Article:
If you want to be more precise, the addition of the 29.6mL per 1L of wine will increase the volume of the blend and this can be allowed for. The formula for this is as follows:
V (wine) x V (liqueur) = Volume of liqueur
V(wine) – V (liqueur)
e.g. : 1,000/(1,000 – 29.6) = 30.5 litres of liqueur required where V (wine ) is the volume of wine and V (liqueur) is the calculated apparent volume.
When this is fermented to dryness the low pH and the presence of carbonic acid makes the wine taste very dry and further sugar is added to personal taste (from 2.5 to 80g/L). Less that 15g/l will still give a Brut sparkling.
Dissolving at a rate of 6.26g in 6.12mL of wine normally makes this final liqueur. However other additions are also possible: For example to make 1L of liqueur, mix together and stir till dissolved:
Matured Wine 570mL
Citric Acid 5g
To prevent microbial activity and oxidation in the bottle of sparkling wine, add SO2 to the liqueur to bring the level of SO2 in the final bottle of wine to 35mg/L. (You can work out the proportions required for your homework)....^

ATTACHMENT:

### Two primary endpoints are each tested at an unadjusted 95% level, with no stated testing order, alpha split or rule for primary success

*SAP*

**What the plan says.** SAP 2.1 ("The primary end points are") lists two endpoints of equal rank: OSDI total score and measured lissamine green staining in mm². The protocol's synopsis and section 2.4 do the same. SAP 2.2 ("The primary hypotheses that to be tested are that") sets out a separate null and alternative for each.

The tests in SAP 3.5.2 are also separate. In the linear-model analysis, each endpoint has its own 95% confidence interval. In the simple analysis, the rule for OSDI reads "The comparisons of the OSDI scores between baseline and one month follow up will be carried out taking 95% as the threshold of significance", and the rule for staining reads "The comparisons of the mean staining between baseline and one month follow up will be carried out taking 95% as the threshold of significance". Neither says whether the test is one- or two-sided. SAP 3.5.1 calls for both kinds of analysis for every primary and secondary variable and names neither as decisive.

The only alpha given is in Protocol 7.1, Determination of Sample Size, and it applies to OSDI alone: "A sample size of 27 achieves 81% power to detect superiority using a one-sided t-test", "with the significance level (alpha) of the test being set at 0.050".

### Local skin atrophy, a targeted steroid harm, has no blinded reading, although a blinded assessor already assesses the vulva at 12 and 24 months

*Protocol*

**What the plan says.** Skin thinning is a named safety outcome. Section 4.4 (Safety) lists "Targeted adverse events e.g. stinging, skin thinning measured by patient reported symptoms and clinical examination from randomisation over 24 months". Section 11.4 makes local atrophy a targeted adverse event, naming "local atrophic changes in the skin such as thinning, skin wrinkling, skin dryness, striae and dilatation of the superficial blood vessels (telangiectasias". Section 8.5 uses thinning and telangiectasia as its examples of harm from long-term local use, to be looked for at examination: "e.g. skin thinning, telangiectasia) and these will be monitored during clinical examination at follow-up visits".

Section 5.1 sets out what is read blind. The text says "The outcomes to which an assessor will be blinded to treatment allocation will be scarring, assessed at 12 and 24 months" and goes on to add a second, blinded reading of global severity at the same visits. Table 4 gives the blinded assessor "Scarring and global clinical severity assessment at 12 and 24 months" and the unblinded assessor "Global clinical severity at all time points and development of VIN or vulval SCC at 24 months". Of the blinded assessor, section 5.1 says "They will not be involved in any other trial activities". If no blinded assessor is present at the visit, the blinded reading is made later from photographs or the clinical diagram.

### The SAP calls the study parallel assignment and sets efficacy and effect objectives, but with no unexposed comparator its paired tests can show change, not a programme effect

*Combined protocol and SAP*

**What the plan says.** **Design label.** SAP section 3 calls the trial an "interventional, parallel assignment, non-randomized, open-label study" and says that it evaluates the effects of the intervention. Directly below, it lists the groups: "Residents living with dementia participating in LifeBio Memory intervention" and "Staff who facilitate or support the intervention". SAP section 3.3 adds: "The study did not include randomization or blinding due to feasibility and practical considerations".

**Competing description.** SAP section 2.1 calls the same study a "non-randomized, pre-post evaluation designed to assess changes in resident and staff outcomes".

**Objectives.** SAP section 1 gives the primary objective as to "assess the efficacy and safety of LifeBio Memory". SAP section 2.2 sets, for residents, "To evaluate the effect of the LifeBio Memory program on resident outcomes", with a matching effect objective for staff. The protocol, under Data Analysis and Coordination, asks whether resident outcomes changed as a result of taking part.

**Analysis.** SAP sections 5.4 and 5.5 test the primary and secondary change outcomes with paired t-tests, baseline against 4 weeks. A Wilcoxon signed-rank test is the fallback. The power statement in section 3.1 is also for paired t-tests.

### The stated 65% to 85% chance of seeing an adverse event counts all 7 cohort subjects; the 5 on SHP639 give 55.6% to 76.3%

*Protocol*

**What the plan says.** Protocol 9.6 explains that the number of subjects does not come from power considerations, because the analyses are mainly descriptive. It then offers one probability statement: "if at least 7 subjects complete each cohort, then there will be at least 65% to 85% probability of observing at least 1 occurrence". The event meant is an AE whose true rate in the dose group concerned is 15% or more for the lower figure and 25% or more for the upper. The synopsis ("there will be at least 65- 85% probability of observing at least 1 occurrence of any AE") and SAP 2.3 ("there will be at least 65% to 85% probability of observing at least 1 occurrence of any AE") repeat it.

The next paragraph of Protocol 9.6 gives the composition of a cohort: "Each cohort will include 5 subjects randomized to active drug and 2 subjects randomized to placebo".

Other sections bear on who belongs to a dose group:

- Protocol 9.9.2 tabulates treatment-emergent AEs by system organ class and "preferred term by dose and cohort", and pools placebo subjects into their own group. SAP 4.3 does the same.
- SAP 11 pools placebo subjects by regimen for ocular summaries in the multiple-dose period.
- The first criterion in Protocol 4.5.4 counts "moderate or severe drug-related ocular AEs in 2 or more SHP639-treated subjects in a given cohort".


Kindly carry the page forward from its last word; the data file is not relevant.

If you are still with me, the calculation of the final liqueur addition is as follows: To liqueur a dry (brut) wine to 1% sugar (or 10g/L) with a liqueur containing 625g/L of sucrose, the calculation is as follows. For a 750mL bottle of wine, the quantity of sucrose required = 10/1,000 x 750 = 7.5 gm/bottle.
If you are using liquor containing 625g/L sucrose, the required volume of liqueur containing 7.5g sucrose is: 1,000/625 x 7.5 = 12mL of liqueur for each 750mL bottle.
Part 1 exposed the depths to which an amateur winemaker must descend to achieve a clean bottle of sparkling wine. Part 2 are my notes on the expert account outlined in the Reference book.
The lees (dead yeast cells) that have accumulated in the neck of the bottle of sparkling wine that has undergone a secondary fermentation in the bottle needs to be removed and this process is called disgorgement. Disgorging is a skilful operation when carried out manually. Commercially, the neck of the bottle is usually snap-frozen and the ice plug is expelled, along with the lees.